Speaking of laughter, comedy was first introduced into the Dionysia Festival after the Persian defeat, and was legally protected in Athenian drama (with a few but significant restrictions). Likewise, at Akhet-aten, it became possible to satirize the ruling elite, as in the mural that lampoons Pharaoh Amenhotep III as an old, droopy tyrant kept upright only by the support of his queen. The Amarna court was also entertained by the staged antics of young prince, prophet, and envoy Tutankhamun/Tutu (Elisha).
There was apparently no equivalent of “the Aten” in Athens. Athena herself was the central object of worship. The west (forward-facing) pediment of the Parthenon tells the story in sculpture of how Athena and Poseidon entered into a competition for supremacy over Athens. Athena offered the superior gift and was granted rule of the city. Poseidon was relegated to guarding the Athenian Empire through its powerful navy. This relationship echoed that of Akhet-aten, which was dominated by Queen Tiye (“Athena”) the mother of Akhenaten and daughter of Yuya (“Joseph/Poseidon”).
The Birthright Belonged NOT to Joseph
In the Amarna period, the “birthright belonged to Joseph”, i.e., to Yuya father not only of Queen Tiye, but also of Amenhotep III and Akhenaten. Their challenge was in trying to hold on to it. On the other hand, Pericles was a Joseph without a birthright. He also did not seem to have had many other strong family members to rely upon. In addition to being “the Joseph”, Pericles also assumed the roles of the two prominent “sons of Joseph”. The “Life of Pericles” by Plutarch includes elements from the story of Joseph (Yuya), as well as Shiloh/Solomon (Amenhotep III) and Moses/Rehoboam (Akhenaten). See excerpts from Plutarch below.
Pericles was at the further disadvantage of not having a loyal wife. The wife that he most desired was the one that most frustrated him. She was not of the line of Cyrus II (“Joseph”) but of Darius and Xerxes (“Judah”). Pericles was himself fancied by women, and was according to Plutarch falsely accused of yielding to their advances. Pericles may have loved (platonically or otherwise) many women, but only one woman could have her way with Pericles. Pericles, normally one to choose his battles wisely, was said to have ravaged Ionia upon the urging of Aspasia alone. Aspasia was no ordinary mistress, but the Persian princess Amytis, daughter of Xerxes! Pericles saw in Aspasia/Amytis his best chance of siring a son that might ultimately become Great King. On the other hand, Amytis, like the daughters of so many Great Kings before her, would have wanted sons through multiple royal partners.
Previously, we saw how the Gospel story of the “Demoniac of Gedara” declared Jesus of Nazareth to be a neo-Theseus. It can now be recognized that in another Gospel story, the “Feeding of the 5000” (Luke 9), Jesus was proclaimed as a neo-Pericles. Pericles was renowned for providing those citizens who participated in government with a stipend, and was much criticized for it. According to Thucydides, the democratic assembly in Athens consisted of approximately 5,000 men during the time of Pericles. Of these, groups of 50 men from each of the 10 tribes of Athens were chosen to form the Boule, a body of 500 men.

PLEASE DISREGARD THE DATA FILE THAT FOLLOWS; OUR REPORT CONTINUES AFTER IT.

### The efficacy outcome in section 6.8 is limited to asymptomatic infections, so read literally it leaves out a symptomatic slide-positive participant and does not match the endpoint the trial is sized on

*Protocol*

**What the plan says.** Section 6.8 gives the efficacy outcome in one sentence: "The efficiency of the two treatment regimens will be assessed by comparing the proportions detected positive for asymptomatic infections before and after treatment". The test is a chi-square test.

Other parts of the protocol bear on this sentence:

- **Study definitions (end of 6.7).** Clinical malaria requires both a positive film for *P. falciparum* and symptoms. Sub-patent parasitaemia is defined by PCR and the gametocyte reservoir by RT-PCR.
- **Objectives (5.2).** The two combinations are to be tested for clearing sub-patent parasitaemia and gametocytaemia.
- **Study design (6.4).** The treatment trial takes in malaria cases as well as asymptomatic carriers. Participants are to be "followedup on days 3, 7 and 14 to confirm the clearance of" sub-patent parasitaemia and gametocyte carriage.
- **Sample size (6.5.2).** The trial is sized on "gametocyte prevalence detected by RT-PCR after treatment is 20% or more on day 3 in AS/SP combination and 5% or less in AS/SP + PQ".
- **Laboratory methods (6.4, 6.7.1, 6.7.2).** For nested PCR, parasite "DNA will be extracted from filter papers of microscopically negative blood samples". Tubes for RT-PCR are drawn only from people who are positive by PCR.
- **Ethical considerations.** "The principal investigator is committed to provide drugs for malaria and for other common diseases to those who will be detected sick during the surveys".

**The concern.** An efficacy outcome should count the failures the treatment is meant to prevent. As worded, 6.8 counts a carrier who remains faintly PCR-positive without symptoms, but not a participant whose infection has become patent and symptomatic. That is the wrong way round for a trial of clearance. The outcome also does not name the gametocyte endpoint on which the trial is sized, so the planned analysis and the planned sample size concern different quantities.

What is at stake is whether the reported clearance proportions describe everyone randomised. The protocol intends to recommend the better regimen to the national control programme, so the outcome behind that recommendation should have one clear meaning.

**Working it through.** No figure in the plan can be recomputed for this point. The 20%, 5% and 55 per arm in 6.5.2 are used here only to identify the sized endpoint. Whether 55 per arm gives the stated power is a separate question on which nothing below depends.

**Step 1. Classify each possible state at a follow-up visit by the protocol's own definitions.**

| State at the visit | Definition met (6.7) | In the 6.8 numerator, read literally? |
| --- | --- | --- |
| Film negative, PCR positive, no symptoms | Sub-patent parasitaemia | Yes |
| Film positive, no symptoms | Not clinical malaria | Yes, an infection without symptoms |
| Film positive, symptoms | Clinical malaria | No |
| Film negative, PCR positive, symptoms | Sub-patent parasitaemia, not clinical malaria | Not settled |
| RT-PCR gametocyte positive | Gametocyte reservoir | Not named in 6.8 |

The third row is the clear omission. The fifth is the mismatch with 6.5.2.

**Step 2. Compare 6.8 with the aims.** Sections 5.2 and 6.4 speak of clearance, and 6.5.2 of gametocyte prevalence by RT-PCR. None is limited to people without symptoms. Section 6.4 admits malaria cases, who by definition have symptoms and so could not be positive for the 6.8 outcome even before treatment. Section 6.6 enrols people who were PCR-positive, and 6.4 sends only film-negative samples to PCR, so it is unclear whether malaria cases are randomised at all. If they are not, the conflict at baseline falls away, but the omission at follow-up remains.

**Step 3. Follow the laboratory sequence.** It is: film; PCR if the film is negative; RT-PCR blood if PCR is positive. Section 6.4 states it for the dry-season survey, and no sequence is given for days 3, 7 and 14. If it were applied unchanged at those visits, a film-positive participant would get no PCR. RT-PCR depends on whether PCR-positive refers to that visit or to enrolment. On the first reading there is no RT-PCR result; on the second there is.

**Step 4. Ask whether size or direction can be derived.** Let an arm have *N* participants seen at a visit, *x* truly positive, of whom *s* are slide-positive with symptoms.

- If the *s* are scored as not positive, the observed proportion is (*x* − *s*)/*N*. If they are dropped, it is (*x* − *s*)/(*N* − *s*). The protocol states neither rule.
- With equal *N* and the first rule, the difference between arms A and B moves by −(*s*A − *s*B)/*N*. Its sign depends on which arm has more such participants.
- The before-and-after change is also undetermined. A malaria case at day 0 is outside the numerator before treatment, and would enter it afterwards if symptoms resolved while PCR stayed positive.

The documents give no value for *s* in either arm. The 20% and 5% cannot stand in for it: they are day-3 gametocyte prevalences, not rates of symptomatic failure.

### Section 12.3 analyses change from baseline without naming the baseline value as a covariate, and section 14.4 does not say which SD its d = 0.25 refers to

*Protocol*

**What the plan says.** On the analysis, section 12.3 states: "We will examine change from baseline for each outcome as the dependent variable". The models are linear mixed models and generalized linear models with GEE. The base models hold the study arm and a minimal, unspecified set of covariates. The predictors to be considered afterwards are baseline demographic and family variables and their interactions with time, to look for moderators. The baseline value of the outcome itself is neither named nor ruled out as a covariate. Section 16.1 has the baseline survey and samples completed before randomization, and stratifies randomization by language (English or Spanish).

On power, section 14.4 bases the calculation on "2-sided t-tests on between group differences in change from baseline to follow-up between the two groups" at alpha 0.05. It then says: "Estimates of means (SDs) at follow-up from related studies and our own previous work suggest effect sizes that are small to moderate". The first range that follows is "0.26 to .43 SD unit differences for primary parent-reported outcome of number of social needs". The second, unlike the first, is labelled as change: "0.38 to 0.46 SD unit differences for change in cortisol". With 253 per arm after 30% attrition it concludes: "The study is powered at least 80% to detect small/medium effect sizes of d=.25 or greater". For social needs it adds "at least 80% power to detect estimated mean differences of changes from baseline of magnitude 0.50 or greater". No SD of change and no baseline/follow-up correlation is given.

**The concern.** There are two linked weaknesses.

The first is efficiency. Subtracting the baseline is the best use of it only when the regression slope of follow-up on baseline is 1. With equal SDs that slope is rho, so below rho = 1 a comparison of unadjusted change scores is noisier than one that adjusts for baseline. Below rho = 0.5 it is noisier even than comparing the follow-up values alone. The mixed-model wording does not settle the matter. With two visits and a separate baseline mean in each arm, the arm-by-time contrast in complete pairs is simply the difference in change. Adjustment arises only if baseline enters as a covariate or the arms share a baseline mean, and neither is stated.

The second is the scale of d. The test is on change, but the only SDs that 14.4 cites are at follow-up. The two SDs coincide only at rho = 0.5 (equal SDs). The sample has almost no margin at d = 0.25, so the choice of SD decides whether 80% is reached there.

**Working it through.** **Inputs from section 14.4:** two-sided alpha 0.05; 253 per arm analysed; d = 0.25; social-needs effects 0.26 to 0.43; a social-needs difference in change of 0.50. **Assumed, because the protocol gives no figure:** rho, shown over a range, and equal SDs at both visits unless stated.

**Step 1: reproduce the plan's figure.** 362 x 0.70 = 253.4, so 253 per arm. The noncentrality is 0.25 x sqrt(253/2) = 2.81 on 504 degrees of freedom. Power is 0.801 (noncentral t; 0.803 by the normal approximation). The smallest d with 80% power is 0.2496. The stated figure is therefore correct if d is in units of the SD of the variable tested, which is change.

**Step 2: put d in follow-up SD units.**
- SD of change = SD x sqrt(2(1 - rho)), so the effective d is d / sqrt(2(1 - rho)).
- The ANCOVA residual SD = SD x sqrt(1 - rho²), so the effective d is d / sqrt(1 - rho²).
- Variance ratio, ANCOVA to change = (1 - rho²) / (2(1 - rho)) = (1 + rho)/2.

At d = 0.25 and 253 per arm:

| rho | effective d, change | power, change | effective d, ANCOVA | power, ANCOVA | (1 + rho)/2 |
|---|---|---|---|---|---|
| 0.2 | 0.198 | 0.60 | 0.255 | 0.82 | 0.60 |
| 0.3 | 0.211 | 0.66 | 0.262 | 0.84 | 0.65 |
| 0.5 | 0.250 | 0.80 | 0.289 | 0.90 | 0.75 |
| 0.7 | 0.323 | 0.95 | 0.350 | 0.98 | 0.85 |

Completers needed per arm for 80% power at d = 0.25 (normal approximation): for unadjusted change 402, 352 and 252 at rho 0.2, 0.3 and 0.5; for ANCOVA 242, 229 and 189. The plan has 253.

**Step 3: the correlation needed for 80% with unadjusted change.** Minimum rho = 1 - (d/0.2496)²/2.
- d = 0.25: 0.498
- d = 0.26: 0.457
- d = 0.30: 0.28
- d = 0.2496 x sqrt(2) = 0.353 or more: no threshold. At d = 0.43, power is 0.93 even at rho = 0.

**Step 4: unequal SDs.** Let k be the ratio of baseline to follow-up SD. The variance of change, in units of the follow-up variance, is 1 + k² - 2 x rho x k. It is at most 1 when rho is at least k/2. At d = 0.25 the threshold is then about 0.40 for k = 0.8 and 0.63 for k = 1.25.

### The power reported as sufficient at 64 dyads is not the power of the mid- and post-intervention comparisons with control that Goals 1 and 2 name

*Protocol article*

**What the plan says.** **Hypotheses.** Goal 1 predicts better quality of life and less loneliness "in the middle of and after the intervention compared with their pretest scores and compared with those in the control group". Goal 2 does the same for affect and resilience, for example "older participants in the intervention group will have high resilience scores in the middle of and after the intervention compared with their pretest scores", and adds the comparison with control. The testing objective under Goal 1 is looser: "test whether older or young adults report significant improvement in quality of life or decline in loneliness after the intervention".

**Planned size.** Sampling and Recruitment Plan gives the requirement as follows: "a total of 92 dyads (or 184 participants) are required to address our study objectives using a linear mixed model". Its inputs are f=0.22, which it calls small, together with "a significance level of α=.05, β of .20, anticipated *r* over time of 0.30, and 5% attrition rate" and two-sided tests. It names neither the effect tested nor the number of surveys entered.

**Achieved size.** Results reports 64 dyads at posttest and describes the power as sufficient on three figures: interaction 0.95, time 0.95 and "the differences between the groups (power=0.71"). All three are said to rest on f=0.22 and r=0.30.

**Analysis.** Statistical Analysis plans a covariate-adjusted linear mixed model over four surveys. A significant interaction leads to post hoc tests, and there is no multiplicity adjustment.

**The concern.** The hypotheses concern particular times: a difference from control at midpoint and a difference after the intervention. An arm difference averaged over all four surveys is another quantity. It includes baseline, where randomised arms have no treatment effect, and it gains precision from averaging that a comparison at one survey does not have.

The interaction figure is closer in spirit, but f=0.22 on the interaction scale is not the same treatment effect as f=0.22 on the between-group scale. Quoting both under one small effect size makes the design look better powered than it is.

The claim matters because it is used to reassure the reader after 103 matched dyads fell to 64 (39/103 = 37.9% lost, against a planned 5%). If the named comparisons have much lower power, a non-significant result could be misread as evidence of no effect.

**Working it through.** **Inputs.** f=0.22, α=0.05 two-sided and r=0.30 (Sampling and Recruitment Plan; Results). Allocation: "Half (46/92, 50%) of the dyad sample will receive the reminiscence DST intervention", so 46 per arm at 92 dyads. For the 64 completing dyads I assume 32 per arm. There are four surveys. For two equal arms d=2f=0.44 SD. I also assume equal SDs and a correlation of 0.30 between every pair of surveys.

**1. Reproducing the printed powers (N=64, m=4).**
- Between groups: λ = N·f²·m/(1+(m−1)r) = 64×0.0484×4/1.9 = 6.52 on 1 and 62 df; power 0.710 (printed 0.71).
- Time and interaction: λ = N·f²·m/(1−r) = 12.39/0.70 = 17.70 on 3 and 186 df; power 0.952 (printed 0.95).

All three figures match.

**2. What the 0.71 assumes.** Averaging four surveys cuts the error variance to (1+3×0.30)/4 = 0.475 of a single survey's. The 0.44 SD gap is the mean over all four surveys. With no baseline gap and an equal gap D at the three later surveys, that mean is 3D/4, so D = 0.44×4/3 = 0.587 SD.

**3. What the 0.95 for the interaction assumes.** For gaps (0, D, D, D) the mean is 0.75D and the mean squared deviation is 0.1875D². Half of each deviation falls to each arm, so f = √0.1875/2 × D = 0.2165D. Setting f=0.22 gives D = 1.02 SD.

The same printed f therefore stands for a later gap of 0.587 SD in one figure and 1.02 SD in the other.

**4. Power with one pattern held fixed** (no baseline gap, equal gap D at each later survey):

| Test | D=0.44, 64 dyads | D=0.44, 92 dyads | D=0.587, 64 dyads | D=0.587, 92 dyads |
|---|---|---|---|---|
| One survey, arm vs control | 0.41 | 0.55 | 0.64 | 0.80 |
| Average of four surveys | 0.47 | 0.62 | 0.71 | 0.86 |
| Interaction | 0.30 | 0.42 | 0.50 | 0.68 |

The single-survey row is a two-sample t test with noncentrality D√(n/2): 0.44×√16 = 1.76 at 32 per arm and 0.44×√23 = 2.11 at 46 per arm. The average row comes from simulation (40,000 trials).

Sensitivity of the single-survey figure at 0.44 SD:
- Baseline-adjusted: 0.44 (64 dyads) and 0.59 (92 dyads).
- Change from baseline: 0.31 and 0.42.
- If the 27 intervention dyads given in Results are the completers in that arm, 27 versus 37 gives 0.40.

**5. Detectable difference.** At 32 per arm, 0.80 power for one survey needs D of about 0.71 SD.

In the Gospels, Jesus orders the 12 disciples, likened to the elite 12-man council of the Areopagus, to feed the multitude. They protest that there are only 5 loaves (Gk. artos from airo) and 2 fishes (Gk. ichthus). In effect, Pericles had the support of only five members of the Areo-pagus and two members in the House of the Fish-God Joseph/Erichtheus. In Jesus’ time, the Areopagus was called the Sanhedrin, and the House of Joseph was that of Herod the Great. The resistance to the Jesus of the Gospels in Israel was being compared to that of Pericles in Athens.
Note: Luke corrects the similar accounts of Matthew and Mark by commenting that it was “about 5000” (not 4000) that were fed and that the subdivisions were in groups of fifty only.
Pericles was facing an uphill battle, both in building the “Great House” of the Parthenon, and establishing his own everlasting dynasty. Sculptures (metopes) on the four sides of the Parthenon depict the epic upsets of the past:
1) Defeat of the Amazons by Athenians (Amazonomachy: West Side)
2) Defeat of the Centaurs by Lapiths (Centauromachy: South Side)
3) Defeat of the Titans by Olympians (Gigantomachy: East Side)
4) Defeat of the Trojans by Greeks (Ilioupersis/Fall of Troy: North Side)
The tiny and beleaguered House of Joseph, i.e., the royal heirs of Cyrus the Great, found inspiration in these themes, which were repeated elsewhere in the Parthenon and at other locations. Amazons and Trojans were standing in for (symbolizing) the contemporary Persians of Darius and his house. It was the age-old wrestling between a tanist and his brother the high king. There had been many manifestations before, such as the feuding between inter-related kings of Israel and Judah (paralleled by wars between Egyptian and Libyans dynasts).